will create the libraries libbox1L.a and box1L_pylink.so which can be linked to an external program calling these integrals. How to do this interactively or via a python script is explained in the next section. In standalone mode, the C++ file integrate_box1L.cpp can be used to produce results for a certain kinematic point. In the latter, kinematic points can be specified by adapting the line

const std::vector<box1L::real_t> real_parameters = {9.,-0.1,0.3, 1.};

for the desired kinematics. In the above example, the values correspond to s=9,t=-0.1,s1=0.3, msq=1, i.e. the same ordering is kept as in the lists Mandelstam_symbols = [‘s’,’t’,’s1’], mass_symbols = [‘msq’] in the python input.

The commands

$ make integrate_box1L
$ ./integrate_box1L

will then evaluate the integral and print the result to the screen.

2.3. Interactive python interface

There is also a python interface which allows for an interactive evaluation of the integrals. We will use the 2-loop triangle example to explain how this works:

  • first produce the code for the triangle by
$ python triangle2L.py
  • change to the directory triangle2L and type
$ make
  • this produces, among other things, the library triangle2L_pylink.so. The latter can be called from within python. In order to do so, ipython or python can be opened and the following commands can be entered interactively:
>>> from __future__ import print_function
>>> from pySecDec.integral_interface import IntegralLibrary
>>> import sympy as sp
>>> # load c++ library
>>> triangle = IntegralLibrary('triangle2L_pylink.so')
  • now the user can choose an integrator and define the settings for the numerical integration. A list of possible settings is given in pySecDec.integral_interface.
>>> # choose integrator
>>> triangle.use_Vegas(flags=2,epsrel=1e-3,epsabs=1e-10) # ``flags=2`` means verbose --> see Cuba manual
  • the numerical point at which the integral should be evaluated can be given as follows
>>> # perform the integration for the numerical point s=0.9, msq=0.1
>>> str_integral_without_prefactor, str_prefactor, str_integral_with_prefactor = triangle(real_parameters=[.9,.1])
  • the class triangle can take more parameters, for example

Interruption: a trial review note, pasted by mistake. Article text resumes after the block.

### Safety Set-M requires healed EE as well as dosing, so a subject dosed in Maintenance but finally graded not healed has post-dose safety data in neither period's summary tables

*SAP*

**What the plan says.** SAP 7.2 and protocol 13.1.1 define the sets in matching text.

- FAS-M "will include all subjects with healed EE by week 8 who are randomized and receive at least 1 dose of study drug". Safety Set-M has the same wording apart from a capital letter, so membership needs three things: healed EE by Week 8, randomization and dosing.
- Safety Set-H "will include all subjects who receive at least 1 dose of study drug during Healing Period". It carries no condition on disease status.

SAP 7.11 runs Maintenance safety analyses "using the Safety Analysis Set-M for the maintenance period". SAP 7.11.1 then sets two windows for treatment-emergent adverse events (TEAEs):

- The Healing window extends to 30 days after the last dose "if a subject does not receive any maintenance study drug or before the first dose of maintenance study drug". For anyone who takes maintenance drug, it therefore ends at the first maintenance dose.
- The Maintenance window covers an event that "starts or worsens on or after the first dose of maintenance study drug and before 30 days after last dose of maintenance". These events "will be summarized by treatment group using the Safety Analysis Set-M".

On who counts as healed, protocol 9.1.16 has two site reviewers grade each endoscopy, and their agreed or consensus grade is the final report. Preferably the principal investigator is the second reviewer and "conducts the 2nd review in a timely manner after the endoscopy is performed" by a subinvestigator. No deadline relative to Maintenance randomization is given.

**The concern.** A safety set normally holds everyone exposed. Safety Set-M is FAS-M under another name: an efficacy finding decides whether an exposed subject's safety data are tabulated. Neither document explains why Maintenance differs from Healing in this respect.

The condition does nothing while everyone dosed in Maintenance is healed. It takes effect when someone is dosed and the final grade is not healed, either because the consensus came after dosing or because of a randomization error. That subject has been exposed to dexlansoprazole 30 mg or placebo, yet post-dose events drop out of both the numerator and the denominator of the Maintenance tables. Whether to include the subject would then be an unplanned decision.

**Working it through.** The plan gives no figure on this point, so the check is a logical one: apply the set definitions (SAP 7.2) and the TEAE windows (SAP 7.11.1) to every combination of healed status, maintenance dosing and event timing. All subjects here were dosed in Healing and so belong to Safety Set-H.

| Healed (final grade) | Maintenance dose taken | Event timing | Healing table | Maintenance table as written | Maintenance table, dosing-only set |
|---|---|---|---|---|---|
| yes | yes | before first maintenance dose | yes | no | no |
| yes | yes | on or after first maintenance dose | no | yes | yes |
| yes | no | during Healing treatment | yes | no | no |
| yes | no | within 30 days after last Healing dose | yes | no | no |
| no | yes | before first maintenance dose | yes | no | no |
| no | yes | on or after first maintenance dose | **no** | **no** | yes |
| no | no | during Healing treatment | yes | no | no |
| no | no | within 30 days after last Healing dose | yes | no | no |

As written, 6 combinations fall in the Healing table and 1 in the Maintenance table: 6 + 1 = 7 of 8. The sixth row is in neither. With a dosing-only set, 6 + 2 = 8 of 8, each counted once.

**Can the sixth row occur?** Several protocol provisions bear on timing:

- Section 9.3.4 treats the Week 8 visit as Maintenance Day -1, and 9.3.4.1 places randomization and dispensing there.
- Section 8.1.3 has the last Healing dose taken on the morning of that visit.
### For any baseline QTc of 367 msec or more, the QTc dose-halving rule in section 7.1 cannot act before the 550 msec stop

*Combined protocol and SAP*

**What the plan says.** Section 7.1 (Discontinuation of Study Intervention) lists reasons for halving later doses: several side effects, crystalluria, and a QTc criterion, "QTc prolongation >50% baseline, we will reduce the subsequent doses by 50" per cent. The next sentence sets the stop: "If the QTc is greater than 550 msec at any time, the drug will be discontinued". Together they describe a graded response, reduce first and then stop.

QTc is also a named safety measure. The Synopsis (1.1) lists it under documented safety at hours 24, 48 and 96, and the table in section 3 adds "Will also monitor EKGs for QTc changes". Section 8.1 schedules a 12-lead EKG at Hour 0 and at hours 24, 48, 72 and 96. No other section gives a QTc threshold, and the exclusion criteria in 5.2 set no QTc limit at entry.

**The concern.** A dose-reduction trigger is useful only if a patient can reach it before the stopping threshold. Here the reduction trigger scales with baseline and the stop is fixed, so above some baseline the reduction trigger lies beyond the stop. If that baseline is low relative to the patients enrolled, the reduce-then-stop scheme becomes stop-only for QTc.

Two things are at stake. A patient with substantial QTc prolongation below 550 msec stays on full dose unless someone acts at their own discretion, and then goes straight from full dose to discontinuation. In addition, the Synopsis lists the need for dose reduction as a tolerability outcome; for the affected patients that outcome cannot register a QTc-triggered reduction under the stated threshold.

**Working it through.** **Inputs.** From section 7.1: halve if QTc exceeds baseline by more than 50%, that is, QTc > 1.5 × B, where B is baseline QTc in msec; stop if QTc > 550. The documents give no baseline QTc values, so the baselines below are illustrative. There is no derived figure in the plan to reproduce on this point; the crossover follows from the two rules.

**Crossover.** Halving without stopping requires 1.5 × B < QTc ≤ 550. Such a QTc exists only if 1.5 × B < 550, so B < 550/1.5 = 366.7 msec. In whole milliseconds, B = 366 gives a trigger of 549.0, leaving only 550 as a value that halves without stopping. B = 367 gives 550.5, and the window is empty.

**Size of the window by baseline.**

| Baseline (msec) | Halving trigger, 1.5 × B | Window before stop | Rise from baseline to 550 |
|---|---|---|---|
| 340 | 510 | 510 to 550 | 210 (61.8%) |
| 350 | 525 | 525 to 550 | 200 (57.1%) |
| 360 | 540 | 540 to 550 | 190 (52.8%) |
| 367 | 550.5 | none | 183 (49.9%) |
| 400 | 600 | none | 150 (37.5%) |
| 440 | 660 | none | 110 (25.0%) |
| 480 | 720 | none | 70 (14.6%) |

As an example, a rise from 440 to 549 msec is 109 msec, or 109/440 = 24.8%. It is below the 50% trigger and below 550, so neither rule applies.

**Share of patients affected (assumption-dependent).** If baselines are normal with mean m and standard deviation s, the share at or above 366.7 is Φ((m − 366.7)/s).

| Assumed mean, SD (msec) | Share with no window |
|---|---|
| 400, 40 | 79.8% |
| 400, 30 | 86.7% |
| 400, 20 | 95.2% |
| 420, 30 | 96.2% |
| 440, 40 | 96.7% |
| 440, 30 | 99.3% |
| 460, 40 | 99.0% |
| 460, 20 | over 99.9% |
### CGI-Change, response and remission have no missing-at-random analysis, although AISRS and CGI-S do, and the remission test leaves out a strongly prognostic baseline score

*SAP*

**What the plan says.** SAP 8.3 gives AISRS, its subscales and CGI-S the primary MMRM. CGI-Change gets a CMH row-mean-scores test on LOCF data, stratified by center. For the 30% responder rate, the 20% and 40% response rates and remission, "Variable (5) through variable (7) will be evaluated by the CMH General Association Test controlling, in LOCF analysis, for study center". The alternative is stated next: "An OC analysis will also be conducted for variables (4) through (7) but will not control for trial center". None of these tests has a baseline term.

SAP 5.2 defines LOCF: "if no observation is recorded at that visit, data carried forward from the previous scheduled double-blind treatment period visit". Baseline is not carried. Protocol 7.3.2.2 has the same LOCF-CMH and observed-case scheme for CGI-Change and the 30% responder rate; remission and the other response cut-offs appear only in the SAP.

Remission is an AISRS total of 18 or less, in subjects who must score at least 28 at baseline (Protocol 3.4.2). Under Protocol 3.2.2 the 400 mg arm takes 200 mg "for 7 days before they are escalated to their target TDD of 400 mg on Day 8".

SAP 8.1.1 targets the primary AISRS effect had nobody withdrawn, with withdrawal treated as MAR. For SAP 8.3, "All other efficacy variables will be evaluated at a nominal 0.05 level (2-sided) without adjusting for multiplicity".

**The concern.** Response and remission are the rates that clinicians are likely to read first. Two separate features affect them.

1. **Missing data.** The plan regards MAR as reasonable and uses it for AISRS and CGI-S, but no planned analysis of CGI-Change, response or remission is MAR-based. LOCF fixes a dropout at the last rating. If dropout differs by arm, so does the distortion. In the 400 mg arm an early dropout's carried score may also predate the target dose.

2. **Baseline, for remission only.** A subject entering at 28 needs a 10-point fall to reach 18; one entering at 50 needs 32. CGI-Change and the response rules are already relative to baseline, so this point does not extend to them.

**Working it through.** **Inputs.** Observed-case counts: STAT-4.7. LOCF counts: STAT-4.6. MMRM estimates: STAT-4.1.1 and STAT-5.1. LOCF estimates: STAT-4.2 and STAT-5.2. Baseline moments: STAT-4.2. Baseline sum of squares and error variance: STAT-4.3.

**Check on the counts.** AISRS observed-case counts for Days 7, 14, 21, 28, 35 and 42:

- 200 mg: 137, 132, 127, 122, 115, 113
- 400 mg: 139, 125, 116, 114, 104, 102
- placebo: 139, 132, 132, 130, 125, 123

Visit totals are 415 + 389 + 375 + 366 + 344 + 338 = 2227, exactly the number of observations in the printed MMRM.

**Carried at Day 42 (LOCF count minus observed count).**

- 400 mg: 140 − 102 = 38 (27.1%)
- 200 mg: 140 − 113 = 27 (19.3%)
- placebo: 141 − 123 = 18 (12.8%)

>>> str_integral_with_prefactor = triangle(real_parameters=[.9,.1],number_of_presamples=1e+6,deformation_parameters_maximum = 0.5)
>>> #  (defaults: number_of_presamples = 100000, deformation_parameters_maximum = 1)
  • further options for the contour deformation etc are listed under pySecDec.integral_interface
  • in addition, the output format can be specified:
>>> # convert complex numbers from c++ to sympy notation
>>>  str_integral_with_prefactor = str_integral_with_prefactor.replace(',','+I*')
>>>  str_prefactor = str_prefactor.replace(',','+I*')
>>>  str_integral_without_prefactor = str_integral_without_prefactor.replace(',','+I*')

>>> # convert result to sympy expressions
>>>  integral_with_prefactor = sp.sympify(str_integral_with_prefactor.replace('+/-','*value+error*'))
>>>  integral_with_prefactor_err = sp.sympify(str_integral_with_prefactor.replace('+/-','*value+error*'))
>>>  prefactor = sp.sympify(str_prefactor)
>>>  integral_without_prefactor = sp.sympify(str_integral_without_prefactor.replace('+/-','*value+error*'))
>>>  integral_without_prefactor_err = sp.sympify(str_integral_without_prefactor.replace('+/-','*value+error*'))

>>> # examples how to access individual orders
>>>  print('leading pole:', integral_with_prefactor.coeff('eps',-2).coeff('value'), '+/- (', integral_with_prefactor_err.coeff('eps',-2).coeff('error'), ')')
>>>  print('subleading pole:', integral_with_prefactor.coeff('eps',-1).coeff('value'), '+/- (', integral_with_prefactor_err.coeff('eps',-1).coeff('error'), ')')
>>>  print('finite part:', integral_with_prefactor.coeff('eps',0).coeff('value'), '+/- (', integral_with_prefactor_err.coeff('eps',0).coeff('error'), ')')
  • This will print the result in a format which is also easy to import into Mathematica. Examples for the above commands are also given in integrate_triangle.py.
  • How to loop over several kinematic points is shown in the example multiple_points_example.py.